Infantino faced no opposition for a second presidential term through 2023, which was confirmed by acclamation at the FIFA Congress ahead of the Women's World Cup.
"For those who love me, for those who hate me," Infantino said. "I love everyone today."
The 49-year-old Swiss-Italian was first elected in 2016 in the wake of Sepp Blatter's downfall amid the biggest scandal in FIFA's history.
In the Infantino era, four continental soccer organizations each lost elected FIFA Council members amid allegations of corruption or financial misjudgments.
Infantino was also investigated, and soon cleared, in 2016 by the FIFA ethics committee for his use of private jets. The investigators and judges who ran that case, from Germany, Guam and Switzerland, were gone within a year.
Another independent official left abruptly weeks after finding that Russian Deputy Prime Minister Vitaly Mutko was too conflicted to retain his FIFA Council seat while also implicated in a state-sponsored doping scandal.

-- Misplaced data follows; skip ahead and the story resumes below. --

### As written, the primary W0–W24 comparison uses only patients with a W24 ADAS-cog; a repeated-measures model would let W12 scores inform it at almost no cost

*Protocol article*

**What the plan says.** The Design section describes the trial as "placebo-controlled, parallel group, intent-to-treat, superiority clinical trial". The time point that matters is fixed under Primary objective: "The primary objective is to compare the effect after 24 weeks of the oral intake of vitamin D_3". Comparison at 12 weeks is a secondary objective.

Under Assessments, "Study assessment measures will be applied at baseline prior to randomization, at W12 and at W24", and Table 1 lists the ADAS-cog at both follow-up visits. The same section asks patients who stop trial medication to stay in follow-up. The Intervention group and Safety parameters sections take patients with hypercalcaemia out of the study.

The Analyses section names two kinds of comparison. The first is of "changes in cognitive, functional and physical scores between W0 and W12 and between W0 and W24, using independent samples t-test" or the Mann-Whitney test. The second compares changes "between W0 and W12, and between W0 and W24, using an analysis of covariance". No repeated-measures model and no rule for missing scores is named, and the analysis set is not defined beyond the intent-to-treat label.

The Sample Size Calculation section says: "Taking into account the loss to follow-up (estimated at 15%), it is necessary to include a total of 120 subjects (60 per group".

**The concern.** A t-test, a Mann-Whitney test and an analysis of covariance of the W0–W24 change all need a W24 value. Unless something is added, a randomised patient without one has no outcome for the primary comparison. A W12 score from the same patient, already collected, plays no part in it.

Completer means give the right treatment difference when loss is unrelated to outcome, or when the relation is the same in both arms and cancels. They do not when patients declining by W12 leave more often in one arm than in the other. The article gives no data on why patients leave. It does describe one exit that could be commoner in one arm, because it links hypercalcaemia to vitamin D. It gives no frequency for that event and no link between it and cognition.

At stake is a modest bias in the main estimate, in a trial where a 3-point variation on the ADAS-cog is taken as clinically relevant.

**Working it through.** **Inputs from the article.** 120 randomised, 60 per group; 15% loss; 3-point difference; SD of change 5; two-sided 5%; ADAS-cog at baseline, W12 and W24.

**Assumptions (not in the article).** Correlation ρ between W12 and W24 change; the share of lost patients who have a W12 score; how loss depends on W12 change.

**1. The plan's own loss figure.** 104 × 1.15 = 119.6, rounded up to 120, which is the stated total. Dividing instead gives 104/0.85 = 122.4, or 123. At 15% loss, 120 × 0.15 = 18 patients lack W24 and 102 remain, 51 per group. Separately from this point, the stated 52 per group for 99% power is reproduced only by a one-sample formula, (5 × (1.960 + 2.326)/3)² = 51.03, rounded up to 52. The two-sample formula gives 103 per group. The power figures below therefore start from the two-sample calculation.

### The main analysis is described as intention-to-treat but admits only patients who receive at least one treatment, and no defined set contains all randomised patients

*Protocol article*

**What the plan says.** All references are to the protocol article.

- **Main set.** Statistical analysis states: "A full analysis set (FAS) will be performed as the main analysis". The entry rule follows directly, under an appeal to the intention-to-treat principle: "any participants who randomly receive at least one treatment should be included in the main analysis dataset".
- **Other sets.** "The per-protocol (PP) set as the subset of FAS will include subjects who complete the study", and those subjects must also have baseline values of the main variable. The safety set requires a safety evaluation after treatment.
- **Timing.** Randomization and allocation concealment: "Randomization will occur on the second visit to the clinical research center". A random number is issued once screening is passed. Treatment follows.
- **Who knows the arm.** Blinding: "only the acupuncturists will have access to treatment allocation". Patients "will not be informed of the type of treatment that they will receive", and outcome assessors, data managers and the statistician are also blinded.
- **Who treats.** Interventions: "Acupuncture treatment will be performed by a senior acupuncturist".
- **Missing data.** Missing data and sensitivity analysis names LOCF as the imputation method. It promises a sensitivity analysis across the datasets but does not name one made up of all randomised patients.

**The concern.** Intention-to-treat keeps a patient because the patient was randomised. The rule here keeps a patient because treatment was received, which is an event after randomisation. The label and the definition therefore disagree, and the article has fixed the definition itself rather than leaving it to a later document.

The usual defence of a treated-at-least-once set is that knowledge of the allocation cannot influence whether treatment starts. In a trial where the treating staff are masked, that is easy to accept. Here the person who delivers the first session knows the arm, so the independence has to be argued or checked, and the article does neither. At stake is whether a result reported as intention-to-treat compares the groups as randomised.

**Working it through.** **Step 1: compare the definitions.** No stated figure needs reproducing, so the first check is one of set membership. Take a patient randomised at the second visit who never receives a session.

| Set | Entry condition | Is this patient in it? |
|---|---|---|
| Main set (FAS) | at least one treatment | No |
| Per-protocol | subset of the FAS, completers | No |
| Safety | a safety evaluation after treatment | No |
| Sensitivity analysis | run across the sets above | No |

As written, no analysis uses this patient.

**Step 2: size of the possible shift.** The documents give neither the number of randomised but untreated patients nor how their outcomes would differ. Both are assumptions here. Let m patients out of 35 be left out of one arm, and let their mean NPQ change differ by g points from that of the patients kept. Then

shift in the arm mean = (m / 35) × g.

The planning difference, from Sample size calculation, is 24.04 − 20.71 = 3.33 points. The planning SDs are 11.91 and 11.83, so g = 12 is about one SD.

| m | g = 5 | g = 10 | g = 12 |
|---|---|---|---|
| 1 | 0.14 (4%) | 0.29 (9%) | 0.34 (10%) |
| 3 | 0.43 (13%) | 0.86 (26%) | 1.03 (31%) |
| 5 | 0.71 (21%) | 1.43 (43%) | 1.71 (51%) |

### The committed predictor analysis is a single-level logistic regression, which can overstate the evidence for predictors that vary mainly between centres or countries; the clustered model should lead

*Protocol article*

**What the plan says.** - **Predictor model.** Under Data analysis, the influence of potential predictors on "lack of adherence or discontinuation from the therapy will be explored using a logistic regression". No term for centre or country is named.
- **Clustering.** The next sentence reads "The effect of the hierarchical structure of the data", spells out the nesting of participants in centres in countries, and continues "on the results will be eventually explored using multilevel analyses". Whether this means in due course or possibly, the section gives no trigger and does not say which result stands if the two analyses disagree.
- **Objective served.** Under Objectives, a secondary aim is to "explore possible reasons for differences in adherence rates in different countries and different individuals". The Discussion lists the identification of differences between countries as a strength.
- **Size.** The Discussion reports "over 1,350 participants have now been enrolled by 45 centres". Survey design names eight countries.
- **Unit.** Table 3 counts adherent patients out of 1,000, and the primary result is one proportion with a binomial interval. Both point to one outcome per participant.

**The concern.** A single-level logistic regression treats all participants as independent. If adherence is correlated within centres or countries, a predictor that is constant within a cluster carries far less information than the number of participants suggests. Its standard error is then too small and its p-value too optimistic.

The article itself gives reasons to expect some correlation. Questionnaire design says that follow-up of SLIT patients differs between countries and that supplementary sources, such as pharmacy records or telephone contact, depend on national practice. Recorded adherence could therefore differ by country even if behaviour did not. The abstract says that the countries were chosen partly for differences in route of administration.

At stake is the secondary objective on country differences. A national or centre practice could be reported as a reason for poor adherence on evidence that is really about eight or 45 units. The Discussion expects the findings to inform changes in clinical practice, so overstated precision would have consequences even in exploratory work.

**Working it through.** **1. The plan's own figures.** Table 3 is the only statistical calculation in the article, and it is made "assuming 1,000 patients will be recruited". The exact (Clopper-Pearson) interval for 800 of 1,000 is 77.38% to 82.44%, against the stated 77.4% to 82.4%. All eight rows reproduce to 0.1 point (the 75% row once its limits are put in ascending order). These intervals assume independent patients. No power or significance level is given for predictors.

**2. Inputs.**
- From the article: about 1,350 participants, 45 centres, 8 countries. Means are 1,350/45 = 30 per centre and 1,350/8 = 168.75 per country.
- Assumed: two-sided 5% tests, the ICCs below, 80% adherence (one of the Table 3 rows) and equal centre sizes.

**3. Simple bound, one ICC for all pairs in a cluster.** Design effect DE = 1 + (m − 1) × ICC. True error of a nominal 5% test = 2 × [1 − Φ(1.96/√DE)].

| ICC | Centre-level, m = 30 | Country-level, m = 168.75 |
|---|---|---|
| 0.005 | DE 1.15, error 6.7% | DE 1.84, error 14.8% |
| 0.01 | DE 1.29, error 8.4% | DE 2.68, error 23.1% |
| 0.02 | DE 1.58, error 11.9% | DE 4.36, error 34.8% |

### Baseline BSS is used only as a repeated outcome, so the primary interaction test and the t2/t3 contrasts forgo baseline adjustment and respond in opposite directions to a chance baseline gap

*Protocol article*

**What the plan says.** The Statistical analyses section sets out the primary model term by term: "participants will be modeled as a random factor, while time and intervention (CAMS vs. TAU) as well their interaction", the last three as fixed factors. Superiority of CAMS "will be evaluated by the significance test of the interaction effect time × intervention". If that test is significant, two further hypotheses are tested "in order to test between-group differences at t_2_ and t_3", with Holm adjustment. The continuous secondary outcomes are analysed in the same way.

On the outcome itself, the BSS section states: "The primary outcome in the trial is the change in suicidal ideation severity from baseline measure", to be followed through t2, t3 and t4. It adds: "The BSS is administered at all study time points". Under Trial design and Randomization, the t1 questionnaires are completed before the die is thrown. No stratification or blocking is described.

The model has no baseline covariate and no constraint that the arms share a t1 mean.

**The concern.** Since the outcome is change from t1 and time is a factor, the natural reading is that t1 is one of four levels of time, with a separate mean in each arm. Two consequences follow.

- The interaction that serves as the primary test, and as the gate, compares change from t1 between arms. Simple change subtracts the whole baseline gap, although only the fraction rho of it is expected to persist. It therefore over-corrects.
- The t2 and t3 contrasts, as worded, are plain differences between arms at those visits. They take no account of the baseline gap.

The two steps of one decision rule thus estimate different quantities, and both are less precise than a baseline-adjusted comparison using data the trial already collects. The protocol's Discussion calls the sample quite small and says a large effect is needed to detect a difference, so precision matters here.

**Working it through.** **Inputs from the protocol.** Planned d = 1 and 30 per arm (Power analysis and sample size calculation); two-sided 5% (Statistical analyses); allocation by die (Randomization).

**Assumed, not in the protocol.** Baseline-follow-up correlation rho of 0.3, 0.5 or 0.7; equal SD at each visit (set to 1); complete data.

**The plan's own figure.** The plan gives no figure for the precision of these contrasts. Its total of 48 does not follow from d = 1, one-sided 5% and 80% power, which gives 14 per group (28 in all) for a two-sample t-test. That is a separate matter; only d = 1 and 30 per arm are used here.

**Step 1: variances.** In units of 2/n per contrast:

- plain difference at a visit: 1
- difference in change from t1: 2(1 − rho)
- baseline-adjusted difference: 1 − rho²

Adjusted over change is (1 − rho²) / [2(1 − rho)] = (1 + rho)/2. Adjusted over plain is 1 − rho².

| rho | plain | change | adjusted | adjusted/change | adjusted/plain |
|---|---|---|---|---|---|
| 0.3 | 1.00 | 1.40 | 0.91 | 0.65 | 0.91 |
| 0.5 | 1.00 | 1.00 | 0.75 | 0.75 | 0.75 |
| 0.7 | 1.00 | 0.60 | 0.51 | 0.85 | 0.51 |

But Infantino told FIFA's 211 member associations that "we have turned the situation around" since the Blatter era.
"This organization went from being toxic, almost criminal to what it should be — an organization that develops football, an organization that cares about football," Infantino said. "We have transformed it into a new FIFA — an organization which is synonymous with credibility, trust, integrity, equality, human rights."
Infantino used his first term to enlarge the men's World Cup from 32 to 48 teams. That will start in 2026 when the United States, Canada and Mexico co-host the event. Plans to fast-track expansion for the 2022 World Cup in Qatar were derailed by the Gulf political crisis and human rights issues.
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